ROYAL Perth Hospital (RPH) wants recent carers or hospital patients for its Consumer Advisory Council (CAC).
RPH CAC chair Petrina Lawrence said she cared for her mother since she was diagnosed with early onset dementia 16 years ago.
“From a carer’s perspective, coming through and using hospital services, it’s really scary to be separated from the person you’re caring for especially with something like dementia and now we’ve got carer recognition on the database,” Ms Lawrence said.
“When I first came through at the beginning it was like, ‘well, you’re a carer and a family member’ but it was secondary.”
Ms Lawrence said she made a point of joining the council four years ago because she wanted to improve her mother’s experience using emergency services.
“Now with RPH I can see the vision and how it is actually helping, which was why I got on committee and why I stayed on,” she said.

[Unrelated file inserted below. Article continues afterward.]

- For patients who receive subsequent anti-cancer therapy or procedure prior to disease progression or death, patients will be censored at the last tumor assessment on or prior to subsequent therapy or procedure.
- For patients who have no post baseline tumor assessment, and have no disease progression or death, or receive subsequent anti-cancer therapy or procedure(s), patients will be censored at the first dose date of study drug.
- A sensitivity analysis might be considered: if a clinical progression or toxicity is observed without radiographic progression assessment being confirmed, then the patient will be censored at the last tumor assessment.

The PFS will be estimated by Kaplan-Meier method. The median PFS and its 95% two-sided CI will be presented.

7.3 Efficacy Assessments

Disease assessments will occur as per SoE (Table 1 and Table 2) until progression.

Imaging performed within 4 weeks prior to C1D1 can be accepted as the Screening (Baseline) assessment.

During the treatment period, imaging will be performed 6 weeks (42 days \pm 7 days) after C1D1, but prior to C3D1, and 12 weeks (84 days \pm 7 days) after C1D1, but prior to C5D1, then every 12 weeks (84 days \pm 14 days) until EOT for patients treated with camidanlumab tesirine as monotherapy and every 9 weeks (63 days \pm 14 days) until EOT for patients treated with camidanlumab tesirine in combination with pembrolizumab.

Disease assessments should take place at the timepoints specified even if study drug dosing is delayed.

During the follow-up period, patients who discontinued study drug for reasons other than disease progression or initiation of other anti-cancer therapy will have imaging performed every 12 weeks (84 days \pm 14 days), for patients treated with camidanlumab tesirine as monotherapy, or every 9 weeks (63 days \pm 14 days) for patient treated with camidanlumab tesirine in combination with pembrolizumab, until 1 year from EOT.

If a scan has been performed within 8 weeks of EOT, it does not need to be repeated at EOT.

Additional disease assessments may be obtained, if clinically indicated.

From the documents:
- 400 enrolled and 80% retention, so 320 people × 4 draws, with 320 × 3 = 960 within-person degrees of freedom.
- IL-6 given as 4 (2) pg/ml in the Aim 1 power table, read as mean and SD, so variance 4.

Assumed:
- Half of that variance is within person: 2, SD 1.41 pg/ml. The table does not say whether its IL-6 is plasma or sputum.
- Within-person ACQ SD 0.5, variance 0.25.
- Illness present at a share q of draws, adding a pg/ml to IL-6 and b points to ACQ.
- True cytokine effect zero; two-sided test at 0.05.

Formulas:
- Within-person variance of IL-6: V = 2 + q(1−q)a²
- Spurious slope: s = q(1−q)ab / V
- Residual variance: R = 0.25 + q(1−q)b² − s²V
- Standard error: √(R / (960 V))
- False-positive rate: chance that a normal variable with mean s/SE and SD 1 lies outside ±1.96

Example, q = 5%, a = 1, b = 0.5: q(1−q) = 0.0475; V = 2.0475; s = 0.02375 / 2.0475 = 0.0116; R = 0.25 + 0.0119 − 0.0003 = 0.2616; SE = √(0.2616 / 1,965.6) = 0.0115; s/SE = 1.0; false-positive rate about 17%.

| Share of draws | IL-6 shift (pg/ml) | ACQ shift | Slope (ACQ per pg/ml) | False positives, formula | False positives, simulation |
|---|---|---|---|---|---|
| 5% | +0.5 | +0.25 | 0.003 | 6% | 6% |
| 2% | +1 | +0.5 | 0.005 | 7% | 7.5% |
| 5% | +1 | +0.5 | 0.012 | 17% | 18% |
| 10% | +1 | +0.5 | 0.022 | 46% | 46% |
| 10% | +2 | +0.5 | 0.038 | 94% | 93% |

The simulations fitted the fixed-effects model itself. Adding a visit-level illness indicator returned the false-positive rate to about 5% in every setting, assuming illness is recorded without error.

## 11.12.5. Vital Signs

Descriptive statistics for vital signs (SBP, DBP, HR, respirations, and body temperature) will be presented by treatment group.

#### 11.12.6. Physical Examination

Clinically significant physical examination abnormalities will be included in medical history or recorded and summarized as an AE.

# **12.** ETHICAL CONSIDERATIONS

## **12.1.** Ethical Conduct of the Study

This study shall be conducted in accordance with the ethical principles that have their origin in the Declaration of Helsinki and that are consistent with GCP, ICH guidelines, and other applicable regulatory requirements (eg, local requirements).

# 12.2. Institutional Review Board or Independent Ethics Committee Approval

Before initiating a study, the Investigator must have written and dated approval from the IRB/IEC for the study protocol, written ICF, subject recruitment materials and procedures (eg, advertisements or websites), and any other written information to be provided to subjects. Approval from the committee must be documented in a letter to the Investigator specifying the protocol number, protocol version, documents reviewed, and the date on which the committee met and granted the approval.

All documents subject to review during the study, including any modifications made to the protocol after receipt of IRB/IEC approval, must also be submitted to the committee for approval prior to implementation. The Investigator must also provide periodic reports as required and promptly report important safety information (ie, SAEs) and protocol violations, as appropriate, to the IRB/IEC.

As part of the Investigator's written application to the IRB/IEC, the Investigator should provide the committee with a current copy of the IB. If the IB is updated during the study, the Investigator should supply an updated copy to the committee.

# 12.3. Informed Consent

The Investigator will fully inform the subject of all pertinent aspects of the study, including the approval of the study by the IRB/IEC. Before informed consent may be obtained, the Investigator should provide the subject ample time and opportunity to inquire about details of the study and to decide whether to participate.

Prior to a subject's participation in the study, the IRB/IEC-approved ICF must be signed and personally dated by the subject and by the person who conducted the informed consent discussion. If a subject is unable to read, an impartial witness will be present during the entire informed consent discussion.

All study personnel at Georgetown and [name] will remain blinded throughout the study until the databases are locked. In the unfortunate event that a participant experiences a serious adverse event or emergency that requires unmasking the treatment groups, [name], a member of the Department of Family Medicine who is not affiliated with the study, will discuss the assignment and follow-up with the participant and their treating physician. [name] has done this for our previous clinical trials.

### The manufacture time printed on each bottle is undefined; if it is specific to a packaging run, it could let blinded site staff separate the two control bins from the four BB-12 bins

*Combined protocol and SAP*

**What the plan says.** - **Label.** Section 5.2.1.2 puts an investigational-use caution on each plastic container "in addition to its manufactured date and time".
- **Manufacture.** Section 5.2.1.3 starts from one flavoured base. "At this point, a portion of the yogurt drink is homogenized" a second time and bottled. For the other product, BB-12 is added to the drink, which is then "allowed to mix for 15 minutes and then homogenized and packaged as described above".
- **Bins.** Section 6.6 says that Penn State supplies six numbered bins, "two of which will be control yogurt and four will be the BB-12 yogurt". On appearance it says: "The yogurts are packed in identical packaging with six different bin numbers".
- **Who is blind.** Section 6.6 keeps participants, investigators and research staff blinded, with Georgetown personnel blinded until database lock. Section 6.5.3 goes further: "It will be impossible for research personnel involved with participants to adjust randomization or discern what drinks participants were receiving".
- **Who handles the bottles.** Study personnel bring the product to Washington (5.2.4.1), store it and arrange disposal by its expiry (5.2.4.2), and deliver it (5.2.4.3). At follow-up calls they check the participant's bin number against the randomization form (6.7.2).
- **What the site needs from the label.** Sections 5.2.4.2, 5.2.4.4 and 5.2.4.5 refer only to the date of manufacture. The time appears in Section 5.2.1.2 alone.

Ms Lawrence said her mother, who is now 78, had a “happy trigger”.
“To this day, even now, she can’t verbalise but as soon as she’s upset I give her chocolate or a hot chocolate and she calms down and that’s the thing people in emergency wouldn’t normally know.”
RPH community engagement director Todd Gogol said RPH hoped for 50-80 council members to sign up.
“In Petrina’s mums’ case, the ‘happy trigger’ means we don’t have to sedate or medicate the patient and that is a big improvement in patient care,” Mr Gogol said.
“Because we’re so immersed in RPH, to get an outside viewpoint is what’s going to transform the hospital and make it better for consumer.”
To express interest in joining the advisory council, visit www.rph.wa.gov.au